I hope that made sense.

DCGuy511:
Tim, you bring up a few different points.   I donít know the client that you referred to, the one who wanted straight oriented services.  Iím not sure what he wants. I know only what youíve offered and what was said in that other thread. Iíd like to focus on AIDS Service Organizations. I can also only speak to the environment here in the U.S., so my international peers, please be patient.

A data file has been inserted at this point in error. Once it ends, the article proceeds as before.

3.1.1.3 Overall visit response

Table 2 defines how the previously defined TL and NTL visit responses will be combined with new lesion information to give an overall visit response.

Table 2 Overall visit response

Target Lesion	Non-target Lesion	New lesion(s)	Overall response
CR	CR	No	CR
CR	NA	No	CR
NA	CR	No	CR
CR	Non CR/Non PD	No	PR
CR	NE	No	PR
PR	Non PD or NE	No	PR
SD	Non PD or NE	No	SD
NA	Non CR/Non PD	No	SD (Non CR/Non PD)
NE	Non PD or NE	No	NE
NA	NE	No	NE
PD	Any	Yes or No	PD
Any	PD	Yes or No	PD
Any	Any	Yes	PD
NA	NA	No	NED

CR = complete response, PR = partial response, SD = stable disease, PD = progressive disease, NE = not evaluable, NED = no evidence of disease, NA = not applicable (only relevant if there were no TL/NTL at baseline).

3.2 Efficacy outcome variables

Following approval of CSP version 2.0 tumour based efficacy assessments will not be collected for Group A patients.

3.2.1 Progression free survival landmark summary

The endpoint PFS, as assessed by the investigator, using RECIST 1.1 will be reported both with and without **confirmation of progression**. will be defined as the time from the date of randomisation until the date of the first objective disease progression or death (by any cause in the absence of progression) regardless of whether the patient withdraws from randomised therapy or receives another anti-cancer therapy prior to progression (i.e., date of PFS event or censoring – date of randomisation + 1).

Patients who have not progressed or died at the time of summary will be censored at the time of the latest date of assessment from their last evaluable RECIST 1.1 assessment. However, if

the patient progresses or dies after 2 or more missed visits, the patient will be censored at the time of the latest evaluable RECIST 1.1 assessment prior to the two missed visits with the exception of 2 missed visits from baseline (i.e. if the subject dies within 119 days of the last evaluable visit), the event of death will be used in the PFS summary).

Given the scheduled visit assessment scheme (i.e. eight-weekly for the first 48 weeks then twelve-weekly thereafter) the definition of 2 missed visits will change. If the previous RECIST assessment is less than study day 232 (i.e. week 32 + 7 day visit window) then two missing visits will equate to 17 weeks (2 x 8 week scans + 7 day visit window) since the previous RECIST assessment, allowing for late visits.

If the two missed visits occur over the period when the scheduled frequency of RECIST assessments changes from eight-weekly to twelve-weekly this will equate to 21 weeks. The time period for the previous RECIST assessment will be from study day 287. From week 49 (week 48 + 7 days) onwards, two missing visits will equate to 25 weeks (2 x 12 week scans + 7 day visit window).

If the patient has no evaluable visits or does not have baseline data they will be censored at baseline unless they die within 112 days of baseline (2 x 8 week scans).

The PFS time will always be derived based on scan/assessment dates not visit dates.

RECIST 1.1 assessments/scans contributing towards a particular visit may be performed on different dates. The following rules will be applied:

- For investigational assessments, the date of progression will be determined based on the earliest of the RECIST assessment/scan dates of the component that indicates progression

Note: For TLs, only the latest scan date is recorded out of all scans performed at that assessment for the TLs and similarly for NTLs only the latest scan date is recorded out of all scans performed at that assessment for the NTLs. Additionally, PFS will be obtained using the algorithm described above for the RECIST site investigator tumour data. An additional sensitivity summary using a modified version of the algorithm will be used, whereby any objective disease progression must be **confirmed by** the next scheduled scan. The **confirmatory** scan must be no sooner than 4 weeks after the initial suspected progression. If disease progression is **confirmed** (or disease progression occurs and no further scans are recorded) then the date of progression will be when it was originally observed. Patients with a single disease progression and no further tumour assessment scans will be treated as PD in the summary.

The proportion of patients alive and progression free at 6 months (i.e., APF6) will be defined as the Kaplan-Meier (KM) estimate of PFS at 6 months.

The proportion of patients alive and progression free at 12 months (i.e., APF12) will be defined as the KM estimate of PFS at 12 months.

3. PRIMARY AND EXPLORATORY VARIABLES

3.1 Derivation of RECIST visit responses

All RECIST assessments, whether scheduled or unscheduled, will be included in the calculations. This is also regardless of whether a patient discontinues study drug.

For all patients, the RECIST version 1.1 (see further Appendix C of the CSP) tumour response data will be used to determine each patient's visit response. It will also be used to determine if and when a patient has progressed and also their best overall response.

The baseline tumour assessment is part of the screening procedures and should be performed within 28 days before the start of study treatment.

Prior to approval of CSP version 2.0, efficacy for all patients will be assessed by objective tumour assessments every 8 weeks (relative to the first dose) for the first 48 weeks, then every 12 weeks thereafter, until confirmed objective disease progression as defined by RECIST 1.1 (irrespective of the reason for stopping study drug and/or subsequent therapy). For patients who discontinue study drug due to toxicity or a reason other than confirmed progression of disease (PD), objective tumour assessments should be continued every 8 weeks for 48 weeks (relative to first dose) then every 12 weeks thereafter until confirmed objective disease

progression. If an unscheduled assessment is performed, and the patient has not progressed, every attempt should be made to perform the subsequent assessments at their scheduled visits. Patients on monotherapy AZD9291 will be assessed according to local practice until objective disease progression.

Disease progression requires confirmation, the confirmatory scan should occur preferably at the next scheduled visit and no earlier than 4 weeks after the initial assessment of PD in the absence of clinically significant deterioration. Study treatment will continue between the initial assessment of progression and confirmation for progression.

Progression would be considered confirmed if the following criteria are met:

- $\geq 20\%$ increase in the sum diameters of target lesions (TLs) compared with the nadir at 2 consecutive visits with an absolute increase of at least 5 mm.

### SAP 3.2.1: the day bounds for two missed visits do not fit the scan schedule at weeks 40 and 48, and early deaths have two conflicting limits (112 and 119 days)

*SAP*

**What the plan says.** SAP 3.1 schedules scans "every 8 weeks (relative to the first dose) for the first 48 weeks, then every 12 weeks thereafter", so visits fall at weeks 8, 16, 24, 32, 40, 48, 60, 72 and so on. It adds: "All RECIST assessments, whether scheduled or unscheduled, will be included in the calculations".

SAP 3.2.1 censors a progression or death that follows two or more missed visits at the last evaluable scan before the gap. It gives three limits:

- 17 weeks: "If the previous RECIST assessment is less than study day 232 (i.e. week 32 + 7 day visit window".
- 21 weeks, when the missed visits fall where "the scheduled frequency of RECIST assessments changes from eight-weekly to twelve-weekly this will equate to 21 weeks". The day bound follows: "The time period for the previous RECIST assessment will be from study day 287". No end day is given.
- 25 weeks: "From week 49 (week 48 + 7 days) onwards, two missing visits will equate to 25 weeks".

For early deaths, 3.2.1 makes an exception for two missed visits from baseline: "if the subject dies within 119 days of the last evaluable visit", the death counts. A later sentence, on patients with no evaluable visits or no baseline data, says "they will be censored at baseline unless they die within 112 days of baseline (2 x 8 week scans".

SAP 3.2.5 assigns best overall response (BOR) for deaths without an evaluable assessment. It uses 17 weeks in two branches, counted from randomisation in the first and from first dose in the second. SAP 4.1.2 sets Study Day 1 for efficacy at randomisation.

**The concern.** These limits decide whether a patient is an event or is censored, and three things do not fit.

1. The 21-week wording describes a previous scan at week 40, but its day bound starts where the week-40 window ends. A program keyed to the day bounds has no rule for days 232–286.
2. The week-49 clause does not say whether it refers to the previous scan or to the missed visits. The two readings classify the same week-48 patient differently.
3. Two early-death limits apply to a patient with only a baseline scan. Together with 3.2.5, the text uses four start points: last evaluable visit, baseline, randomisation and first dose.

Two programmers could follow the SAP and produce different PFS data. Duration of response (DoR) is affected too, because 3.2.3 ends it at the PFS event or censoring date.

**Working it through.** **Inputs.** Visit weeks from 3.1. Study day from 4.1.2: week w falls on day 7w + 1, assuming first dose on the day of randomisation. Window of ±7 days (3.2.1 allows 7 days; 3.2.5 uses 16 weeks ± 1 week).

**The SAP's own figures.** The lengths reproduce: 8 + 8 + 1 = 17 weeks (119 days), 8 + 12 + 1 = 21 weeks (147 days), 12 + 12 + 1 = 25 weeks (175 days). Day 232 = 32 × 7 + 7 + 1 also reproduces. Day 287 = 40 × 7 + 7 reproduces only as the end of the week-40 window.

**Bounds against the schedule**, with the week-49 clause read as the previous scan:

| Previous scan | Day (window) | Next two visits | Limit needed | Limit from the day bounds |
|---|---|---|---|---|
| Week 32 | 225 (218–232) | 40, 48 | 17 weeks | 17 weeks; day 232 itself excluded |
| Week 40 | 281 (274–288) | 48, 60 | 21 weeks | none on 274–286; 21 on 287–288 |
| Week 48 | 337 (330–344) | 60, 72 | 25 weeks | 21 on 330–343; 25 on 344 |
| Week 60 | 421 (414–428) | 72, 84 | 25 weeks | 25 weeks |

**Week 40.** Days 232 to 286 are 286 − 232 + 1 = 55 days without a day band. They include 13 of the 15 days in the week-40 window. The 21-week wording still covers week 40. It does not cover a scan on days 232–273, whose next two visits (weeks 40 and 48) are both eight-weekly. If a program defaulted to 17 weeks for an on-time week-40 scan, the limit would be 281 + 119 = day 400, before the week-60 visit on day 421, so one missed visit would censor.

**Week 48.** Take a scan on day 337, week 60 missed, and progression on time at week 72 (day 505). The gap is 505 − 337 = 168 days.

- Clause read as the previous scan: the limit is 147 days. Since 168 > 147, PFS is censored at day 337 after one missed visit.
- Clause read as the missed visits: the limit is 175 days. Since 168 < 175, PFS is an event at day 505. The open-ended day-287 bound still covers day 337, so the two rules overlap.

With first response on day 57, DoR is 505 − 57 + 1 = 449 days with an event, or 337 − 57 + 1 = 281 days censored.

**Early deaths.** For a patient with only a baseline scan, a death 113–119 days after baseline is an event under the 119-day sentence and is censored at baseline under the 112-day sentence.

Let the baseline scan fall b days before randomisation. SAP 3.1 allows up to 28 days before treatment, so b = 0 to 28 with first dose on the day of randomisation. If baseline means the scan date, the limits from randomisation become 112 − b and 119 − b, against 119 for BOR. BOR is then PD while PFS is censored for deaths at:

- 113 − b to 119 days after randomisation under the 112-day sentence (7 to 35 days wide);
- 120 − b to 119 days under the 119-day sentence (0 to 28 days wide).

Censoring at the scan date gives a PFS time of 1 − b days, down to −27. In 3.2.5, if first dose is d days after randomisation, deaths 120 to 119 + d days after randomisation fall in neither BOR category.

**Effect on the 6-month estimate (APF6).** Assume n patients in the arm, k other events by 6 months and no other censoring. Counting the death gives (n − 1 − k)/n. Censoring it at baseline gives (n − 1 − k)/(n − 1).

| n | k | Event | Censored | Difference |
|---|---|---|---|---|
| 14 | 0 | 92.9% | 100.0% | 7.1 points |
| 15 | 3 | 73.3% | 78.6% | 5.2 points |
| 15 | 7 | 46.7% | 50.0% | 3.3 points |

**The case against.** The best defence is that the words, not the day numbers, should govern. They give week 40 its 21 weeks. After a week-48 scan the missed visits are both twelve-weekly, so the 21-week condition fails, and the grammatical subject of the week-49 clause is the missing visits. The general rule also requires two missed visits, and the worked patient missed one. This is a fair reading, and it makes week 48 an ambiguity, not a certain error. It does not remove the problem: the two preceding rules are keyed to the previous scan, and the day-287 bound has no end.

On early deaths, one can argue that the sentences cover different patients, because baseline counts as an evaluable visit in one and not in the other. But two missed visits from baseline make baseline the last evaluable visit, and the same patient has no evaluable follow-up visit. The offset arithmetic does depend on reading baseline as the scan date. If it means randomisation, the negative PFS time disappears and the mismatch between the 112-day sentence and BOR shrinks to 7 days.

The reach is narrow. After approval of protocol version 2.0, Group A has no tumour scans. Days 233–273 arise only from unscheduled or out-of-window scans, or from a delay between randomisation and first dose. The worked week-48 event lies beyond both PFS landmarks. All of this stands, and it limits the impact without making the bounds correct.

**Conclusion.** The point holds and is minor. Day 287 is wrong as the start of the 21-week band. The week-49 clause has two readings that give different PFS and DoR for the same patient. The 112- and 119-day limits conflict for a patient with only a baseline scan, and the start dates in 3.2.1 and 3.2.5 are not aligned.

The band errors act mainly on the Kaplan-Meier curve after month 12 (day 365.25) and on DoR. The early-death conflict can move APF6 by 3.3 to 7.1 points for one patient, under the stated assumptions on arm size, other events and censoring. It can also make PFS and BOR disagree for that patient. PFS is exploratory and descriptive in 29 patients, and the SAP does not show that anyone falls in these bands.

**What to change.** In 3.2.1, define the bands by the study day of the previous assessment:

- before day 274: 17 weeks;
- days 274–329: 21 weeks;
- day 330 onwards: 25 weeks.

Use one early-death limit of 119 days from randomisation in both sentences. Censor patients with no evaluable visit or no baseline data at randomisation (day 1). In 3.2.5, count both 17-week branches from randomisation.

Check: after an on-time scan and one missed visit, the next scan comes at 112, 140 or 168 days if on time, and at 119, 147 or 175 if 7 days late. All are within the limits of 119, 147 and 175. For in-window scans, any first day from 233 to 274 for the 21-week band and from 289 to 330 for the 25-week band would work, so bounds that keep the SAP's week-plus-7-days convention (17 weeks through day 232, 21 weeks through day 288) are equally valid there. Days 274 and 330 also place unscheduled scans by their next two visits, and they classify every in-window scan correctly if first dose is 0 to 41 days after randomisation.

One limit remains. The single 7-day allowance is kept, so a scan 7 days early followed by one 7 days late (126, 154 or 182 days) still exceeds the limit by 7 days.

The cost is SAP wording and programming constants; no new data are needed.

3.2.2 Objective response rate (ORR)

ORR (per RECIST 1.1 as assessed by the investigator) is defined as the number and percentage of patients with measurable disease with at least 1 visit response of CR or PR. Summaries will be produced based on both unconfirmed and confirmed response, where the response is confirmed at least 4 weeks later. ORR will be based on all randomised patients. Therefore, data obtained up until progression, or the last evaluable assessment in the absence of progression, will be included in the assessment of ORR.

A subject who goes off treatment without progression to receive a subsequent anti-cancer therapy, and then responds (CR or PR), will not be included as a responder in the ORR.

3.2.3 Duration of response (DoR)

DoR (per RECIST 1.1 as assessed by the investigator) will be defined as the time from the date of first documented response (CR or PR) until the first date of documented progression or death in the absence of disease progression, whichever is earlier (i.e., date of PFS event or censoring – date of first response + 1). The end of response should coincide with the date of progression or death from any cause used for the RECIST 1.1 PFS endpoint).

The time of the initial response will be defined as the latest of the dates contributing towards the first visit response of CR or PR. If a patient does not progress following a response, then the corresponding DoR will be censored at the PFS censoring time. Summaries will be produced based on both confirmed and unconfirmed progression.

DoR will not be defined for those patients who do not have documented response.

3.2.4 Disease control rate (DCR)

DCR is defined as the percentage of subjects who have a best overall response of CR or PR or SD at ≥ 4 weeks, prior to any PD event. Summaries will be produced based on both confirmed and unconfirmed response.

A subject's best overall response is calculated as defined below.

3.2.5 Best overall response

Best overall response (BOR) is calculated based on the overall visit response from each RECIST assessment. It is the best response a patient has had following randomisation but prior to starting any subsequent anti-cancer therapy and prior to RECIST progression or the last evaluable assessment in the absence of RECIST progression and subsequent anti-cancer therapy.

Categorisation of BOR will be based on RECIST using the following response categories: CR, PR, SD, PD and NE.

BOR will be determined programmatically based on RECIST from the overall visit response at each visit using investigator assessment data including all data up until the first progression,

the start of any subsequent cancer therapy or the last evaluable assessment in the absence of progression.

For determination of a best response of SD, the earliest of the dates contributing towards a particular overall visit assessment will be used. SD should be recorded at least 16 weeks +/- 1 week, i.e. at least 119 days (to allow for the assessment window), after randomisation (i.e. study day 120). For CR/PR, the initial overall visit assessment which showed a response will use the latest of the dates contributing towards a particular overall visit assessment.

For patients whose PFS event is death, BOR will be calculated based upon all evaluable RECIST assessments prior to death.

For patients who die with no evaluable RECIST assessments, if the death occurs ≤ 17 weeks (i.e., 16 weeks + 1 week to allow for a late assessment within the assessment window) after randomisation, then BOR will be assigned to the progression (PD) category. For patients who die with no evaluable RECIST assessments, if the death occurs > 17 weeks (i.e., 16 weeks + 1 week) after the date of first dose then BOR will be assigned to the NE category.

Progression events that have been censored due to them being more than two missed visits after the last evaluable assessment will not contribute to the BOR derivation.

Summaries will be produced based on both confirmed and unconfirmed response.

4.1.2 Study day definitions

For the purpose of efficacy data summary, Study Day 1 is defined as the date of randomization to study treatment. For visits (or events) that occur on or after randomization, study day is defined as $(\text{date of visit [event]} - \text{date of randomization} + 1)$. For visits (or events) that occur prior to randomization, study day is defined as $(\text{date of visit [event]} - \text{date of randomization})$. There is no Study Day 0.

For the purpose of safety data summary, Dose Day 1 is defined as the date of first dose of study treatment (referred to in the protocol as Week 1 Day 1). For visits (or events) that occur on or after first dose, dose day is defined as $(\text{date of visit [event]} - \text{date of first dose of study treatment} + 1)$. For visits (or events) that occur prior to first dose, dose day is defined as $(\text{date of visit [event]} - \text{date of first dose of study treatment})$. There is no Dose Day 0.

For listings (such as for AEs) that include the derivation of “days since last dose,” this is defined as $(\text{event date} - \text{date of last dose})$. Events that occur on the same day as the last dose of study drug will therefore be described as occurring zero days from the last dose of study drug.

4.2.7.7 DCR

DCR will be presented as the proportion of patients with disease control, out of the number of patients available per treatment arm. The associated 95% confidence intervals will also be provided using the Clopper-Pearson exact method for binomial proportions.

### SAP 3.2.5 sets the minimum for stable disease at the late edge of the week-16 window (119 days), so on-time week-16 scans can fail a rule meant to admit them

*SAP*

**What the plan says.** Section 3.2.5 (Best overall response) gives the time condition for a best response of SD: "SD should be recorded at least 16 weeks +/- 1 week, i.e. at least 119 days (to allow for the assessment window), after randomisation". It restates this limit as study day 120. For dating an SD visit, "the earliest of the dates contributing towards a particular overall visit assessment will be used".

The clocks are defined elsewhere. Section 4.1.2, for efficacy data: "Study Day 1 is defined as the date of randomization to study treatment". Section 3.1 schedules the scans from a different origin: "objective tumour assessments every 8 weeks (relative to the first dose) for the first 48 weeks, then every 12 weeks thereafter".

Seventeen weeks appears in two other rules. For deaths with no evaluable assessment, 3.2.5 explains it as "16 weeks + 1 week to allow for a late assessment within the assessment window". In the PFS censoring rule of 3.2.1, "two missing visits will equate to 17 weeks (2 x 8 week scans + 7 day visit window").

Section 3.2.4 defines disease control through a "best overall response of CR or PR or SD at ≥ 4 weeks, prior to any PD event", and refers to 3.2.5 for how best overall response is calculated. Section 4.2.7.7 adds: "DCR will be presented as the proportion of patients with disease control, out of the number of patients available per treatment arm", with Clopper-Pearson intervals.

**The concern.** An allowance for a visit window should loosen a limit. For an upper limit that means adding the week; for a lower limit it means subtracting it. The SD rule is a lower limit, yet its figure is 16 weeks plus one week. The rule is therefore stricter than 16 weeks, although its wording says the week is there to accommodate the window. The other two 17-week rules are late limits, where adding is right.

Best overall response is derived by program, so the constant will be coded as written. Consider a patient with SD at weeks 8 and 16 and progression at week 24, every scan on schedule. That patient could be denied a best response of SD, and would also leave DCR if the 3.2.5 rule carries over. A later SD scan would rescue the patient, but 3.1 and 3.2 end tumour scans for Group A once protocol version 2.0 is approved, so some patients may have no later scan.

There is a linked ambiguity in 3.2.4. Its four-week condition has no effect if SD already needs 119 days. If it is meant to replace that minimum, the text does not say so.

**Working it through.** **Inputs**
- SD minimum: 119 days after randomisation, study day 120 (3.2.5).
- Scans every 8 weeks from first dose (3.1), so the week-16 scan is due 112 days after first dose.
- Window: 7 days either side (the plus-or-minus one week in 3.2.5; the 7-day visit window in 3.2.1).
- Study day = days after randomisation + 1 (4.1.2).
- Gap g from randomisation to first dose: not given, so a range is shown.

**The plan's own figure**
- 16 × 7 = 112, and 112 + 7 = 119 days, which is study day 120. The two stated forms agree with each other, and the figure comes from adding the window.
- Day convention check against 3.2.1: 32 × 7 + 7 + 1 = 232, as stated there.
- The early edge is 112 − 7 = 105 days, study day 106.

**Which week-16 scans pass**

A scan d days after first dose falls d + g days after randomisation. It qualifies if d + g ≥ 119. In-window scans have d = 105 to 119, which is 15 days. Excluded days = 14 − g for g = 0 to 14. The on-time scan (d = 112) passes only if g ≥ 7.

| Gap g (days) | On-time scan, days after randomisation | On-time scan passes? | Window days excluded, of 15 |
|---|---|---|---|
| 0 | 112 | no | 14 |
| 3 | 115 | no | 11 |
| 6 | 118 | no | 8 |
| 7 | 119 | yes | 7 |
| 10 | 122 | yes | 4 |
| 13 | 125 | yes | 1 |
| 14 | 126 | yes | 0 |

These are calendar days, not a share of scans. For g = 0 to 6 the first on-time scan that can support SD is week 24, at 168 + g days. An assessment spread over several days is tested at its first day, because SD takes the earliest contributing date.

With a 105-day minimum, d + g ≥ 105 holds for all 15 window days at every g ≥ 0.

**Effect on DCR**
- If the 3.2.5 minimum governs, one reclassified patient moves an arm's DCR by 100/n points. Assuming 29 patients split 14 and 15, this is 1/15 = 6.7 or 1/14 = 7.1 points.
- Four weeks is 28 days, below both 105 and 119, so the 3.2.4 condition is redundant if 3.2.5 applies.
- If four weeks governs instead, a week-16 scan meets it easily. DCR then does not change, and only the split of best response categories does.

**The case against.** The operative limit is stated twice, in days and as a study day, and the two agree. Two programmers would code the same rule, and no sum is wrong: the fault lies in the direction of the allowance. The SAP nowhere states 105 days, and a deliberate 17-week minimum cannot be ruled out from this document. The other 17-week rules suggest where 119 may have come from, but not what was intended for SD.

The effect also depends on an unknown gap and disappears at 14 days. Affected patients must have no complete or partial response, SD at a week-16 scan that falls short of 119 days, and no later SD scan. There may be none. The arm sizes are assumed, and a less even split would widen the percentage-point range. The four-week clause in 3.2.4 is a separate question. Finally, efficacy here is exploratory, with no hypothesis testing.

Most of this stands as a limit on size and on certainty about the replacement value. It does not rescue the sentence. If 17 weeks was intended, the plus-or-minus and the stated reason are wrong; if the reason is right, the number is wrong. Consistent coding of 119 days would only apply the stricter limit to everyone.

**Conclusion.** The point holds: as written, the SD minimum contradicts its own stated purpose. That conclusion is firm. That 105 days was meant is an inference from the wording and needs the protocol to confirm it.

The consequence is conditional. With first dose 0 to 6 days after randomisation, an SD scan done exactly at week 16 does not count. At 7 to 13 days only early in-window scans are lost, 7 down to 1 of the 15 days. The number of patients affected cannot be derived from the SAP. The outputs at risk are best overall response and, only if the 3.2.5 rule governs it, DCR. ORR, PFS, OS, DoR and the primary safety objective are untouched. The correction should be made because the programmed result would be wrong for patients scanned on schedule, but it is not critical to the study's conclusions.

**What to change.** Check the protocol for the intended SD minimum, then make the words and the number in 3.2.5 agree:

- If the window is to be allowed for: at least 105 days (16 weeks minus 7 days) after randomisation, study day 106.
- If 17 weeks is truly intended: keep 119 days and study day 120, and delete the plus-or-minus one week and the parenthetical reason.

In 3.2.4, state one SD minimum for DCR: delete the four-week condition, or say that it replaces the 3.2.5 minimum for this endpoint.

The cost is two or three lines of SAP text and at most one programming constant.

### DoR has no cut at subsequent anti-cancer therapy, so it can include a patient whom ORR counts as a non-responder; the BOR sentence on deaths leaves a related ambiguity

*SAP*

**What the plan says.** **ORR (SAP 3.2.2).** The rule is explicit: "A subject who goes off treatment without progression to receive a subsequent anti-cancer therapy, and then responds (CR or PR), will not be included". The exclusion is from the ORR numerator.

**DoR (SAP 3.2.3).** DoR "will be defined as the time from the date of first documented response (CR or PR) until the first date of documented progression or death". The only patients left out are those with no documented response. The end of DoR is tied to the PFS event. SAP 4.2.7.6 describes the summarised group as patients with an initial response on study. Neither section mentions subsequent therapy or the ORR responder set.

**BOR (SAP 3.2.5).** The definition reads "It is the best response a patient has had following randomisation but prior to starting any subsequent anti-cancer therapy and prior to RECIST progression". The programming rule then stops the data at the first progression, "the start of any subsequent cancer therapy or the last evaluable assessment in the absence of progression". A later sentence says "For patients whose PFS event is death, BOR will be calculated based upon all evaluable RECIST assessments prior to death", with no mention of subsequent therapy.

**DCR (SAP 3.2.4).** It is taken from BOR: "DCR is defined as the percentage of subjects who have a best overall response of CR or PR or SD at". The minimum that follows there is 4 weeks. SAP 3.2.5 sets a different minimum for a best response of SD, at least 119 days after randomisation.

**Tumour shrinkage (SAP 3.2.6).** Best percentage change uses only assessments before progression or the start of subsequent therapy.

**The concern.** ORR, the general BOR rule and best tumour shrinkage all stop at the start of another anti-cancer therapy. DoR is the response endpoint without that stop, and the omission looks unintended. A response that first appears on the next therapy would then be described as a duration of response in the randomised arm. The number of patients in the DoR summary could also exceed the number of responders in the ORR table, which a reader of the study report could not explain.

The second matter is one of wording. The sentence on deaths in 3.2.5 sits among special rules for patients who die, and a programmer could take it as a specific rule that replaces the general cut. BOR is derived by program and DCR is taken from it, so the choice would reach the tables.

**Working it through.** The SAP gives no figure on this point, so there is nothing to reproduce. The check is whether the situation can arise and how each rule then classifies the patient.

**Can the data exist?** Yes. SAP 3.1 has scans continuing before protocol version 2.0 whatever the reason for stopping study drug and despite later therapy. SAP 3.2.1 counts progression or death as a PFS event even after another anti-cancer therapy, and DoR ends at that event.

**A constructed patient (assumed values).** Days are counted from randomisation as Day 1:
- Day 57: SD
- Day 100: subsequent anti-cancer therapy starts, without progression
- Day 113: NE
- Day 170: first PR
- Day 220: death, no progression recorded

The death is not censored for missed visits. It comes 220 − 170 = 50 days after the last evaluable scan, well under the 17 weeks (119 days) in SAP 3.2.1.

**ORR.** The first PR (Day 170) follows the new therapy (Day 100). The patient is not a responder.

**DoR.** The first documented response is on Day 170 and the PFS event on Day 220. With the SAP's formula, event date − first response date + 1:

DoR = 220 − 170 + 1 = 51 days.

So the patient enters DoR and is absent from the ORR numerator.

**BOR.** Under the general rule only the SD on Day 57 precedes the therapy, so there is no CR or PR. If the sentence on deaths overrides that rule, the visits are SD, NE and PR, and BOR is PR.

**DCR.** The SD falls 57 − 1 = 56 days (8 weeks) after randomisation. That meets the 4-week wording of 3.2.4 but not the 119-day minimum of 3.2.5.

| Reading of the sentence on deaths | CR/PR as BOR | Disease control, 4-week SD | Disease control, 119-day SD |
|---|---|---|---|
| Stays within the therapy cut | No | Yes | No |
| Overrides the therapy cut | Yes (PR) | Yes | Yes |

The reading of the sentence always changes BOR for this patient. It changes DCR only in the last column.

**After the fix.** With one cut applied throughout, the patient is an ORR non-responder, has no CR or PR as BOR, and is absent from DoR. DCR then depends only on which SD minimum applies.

There are many different services offered by ASOs.  I think that most of the services are not gender, race or sexual-preference specific. For instance, at my ASO they offer testing, nutritional counseling, housing assistance and legal aid. Straights and gays provide these services to straights and gays alike. The ASO also offers health services and runs a medical clinic. Now, medical services are different.  Some people are uncomfortable going to a physician of the opposite sex. I donít think anything is wrong with that. I do not use the ASOís medical services, but I do see a private physician who is gay. I would not choose a straight male or a female primary care doc because there are issues that gay men have that I feel most comfortable discussing with another gay man.  Iím not heterophobic or sexist because I choose to see a gay male physician. Iím getting care in an environment that I am comfortable. My ASO also provides mental health services, including peer counseling, professional therapy and support groups. Here, I can see where maybe sexual preference or gender identity may come into play.  My support group was for the newly diagnosed.  In theory it was open to all, but in reality it was 20 gay white men and one African American woman. It worked. But I suspect there were times when the male members did not share as openly as they would have had it been all-gay.  And logically I would expect that she might have held some things back, things that maybe white gay men would not understand. The ASO has social workshops about dating and safesex, wouldnít it seem natural to separate these by gender or orientation? Some issues we deal with as poz people are universal, but being poz can affect each one of us differently because we are all individuals.  We donít loose our gender, racial identity or sexual preference when we get infected.